Although having a messed up amygdala can impair the ability to detect fear in others, apparently the mirror neuron network can compensate for this.
The paper: Mirroring Fear in the Absence of a Functional Amygdala
Yoan Mihov, Keith M. Kendrick, Benjamin Becker, Jacob Zschernack, Harald Reich, Wolfgang Maier, Christian Keysers, René Hurlemann, Biological psychiatry 14 December 2012 (Article in Press DOI: 10.1016/j.biopsych.2012.10.029)(Non-paywalled version here).
The paper is a twin study and we’re always amazed at twin studies. How do the researchers find the twins? Why do the twins agree to be poked and prodded? How do they feel if one is different from the other? What about other siblings, do they feel left out?
Maybe our fascination is with the concept of having someone else who is genetically identical (practically) walking around — a clone. Maybe a doppelgänger (“a paranormal double of a living person, typically representing evil or misfortune” according to Wikipedia). As a general matter, we’re pro- evolution, and against cloning, because if people cloned themselves — no matter really how they tinkered around the edges of the DNA — there would be to much homogeneity and the human race wouldn’t last very long.
But this post is now veering into bioethics territory and we want to stick to the point: mirror neurons.
The 38 year old, female, monozygous twins in this particular study both had congenital amygdala damage, but one twin (“Patient 1″) could recognize fearful faces, and the other couldn’t.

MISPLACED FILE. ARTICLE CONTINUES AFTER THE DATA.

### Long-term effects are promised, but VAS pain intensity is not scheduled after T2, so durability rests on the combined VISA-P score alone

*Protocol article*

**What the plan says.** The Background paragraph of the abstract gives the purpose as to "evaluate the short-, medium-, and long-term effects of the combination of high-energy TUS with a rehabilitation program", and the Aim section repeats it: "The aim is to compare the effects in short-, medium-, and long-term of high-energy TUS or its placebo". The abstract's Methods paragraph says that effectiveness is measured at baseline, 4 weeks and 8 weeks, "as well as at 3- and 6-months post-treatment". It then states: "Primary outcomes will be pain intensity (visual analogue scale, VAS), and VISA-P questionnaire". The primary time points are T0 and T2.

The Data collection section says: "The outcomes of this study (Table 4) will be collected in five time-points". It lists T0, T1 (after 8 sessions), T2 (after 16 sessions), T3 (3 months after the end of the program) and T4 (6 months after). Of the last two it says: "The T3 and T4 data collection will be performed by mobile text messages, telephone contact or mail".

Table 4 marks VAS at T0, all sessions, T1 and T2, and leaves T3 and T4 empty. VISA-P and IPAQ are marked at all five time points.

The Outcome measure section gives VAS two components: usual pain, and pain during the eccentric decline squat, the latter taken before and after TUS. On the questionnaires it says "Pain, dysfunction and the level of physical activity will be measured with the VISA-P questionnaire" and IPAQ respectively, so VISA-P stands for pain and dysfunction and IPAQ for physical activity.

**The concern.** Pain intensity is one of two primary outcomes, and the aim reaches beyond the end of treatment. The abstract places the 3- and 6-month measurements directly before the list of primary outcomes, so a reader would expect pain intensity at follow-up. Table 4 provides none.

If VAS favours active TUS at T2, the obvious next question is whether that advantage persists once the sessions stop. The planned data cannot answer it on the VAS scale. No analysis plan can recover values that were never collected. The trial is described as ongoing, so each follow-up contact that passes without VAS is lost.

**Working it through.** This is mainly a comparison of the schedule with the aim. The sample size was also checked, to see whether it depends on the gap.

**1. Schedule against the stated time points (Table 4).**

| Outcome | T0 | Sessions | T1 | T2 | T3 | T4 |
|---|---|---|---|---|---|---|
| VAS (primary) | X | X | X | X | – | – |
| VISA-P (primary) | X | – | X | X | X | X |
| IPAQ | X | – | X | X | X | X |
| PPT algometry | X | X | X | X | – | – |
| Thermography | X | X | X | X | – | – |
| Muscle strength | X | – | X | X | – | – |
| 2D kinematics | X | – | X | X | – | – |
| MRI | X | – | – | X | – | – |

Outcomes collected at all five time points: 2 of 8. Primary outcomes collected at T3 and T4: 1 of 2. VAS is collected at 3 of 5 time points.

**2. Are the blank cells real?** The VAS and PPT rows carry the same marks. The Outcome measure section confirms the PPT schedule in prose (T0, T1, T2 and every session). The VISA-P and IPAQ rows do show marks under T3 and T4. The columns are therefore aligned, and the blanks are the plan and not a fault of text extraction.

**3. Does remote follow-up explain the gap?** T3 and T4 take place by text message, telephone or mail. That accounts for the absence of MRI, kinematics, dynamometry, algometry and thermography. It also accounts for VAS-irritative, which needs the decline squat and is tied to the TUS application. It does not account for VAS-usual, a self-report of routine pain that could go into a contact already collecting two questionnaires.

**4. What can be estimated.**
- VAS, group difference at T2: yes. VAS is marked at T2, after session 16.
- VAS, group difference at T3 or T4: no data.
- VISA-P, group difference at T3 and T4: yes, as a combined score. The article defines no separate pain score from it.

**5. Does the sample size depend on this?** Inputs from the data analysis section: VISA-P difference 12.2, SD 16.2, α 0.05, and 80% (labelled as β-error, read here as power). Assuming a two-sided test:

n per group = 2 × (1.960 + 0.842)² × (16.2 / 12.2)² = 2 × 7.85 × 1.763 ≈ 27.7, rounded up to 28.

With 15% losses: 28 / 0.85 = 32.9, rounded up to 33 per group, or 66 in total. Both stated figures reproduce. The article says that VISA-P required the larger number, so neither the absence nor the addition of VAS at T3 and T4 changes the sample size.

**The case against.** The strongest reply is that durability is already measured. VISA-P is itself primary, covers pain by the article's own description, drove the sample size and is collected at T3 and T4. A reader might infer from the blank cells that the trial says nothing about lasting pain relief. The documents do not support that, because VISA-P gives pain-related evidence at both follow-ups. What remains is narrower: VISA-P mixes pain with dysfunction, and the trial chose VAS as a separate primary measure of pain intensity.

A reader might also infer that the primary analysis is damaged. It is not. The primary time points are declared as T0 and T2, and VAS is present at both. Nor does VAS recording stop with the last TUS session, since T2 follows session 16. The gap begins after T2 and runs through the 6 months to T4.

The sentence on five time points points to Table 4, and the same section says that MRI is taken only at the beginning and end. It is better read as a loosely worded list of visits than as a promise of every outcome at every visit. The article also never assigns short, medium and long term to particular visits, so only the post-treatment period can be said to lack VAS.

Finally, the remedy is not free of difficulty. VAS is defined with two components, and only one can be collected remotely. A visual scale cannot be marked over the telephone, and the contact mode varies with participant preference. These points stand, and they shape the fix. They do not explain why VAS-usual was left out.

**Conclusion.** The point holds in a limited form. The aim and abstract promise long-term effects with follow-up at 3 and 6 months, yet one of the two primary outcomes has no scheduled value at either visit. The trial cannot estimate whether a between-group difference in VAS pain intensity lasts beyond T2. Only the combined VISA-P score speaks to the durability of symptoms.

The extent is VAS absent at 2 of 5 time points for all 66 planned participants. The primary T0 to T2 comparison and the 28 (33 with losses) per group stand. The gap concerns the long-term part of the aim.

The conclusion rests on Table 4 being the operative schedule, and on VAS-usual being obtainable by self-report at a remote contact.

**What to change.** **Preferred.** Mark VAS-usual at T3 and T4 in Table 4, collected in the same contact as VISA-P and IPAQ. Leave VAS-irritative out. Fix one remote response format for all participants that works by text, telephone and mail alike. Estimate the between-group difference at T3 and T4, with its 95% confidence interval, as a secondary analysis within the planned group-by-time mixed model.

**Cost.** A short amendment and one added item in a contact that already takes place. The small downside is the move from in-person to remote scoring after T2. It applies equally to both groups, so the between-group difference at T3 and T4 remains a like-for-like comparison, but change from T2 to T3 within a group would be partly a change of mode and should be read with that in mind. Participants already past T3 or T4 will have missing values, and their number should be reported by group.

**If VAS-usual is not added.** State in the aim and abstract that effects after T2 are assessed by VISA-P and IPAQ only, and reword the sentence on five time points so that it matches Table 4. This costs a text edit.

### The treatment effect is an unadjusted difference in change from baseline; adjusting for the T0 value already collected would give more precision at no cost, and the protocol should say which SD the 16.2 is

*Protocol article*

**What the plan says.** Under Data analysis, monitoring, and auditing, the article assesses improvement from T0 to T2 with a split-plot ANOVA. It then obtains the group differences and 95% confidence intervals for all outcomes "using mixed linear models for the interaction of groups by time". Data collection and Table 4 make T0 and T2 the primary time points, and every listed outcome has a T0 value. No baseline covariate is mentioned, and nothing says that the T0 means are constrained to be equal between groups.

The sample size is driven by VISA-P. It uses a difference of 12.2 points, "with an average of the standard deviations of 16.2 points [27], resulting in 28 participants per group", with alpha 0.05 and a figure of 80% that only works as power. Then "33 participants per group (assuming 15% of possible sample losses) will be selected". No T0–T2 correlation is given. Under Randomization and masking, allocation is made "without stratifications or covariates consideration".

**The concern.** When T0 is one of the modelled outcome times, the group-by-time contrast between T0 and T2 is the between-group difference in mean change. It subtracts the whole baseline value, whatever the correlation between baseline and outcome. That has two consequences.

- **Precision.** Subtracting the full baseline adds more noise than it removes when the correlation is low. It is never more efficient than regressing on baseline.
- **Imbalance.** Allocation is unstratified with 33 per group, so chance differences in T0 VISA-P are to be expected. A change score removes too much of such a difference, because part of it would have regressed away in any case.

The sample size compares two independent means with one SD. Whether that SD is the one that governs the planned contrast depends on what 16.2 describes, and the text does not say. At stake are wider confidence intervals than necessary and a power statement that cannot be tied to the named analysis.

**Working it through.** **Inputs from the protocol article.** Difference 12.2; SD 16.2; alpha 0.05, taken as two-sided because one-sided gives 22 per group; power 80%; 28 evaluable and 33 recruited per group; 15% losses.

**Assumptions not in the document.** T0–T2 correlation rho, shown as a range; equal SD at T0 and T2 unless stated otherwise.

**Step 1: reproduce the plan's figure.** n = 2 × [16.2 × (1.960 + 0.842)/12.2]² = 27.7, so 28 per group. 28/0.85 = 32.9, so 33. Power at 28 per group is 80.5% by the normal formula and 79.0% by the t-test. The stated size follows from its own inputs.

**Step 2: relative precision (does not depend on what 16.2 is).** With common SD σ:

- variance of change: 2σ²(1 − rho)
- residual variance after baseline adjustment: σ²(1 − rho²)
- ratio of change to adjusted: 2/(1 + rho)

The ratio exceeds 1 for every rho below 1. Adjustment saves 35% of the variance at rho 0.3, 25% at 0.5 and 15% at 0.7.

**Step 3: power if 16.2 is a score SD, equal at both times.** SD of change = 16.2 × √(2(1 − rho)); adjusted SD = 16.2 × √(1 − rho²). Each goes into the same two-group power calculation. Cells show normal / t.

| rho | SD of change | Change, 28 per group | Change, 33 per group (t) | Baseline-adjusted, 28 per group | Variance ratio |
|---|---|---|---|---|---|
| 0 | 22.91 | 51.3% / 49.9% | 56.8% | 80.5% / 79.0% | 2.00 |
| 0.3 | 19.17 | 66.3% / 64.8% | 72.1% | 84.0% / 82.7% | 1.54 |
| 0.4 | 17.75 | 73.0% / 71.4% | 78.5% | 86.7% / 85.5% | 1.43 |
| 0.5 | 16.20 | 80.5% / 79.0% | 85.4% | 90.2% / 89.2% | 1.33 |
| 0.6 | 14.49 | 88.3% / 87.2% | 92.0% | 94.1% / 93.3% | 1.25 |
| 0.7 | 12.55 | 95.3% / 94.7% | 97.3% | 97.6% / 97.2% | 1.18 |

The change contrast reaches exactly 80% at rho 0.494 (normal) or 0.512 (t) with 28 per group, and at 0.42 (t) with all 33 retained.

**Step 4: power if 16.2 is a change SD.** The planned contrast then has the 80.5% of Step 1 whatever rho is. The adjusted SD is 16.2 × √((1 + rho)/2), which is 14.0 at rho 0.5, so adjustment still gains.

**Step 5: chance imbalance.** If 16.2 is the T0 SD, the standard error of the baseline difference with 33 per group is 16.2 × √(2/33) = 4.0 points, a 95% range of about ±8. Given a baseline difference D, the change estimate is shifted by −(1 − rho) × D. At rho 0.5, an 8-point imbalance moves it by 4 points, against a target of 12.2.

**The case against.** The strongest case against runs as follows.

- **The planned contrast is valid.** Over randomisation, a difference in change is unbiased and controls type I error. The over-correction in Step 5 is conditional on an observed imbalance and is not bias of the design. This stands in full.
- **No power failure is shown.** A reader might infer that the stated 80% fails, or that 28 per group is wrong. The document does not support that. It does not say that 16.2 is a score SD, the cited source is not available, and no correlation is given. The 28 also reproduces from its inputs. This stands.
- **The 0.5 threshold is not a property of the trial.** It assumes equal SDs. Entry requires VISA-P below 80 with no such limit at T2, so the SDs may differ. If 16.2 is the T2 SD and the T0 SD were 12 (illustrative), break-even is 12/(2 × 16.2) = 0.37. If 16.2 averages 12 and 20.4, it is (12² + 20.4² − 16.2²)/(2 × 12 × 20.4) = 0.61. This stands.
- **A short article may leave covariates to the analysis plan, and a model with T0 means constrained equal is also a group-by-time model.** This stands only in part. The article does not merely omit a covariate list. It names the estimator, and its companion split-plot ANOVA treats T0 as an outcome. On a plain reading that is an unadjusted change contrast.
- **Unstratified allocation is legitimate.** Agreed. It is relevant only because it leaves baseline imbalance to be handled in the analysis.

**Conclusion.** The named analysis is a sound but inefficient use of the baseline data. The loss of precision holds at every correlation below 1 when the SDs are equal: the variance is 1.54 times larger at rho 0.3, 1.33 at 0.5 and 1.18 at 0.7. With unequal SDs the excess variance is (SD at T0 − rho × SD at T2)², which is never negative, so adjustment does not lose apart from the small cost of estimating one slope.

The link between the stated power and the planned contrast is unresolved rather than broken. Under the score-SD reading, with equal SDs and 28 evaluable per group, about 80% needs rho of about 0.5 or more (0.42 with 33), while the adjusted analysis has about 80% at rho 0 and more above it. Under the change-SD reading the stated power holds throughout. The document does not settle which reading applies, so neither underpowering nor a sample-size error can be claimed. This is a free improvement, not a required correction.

So the researchers asked whether “mirror neuron networks” had anything to do with it. They showed the twins (and a control) images of fearful faces. The brain image above shows the area in Twin 1 lit up in response to fearful faces, that was not lit up in Twin 2, the twin who did not recognize fearful faces.
To us, “mirror neurons” are the unicorns of neuroscience. They are said to be the neurons that are activated to mirror the actions or intentions of others, to oversimplify, and some claim this network is important to empathy. Yet, despite all the press, mirror neurons only have circumstantial proof, it seems to us. Are they really a kind of cell? Or are they just other cells acting up?
Regardless, the authors state, “. . .[O]ur results suggest that the amygdala does not constitute an essential component of the human [mirror neuron network].. . . ”
We’re not sure what to make of this report, but our take-away is a confirmation that amygdala damage impairs the ability to recognize fear in others, and it’s not a certainty that there are other compensatory circuits.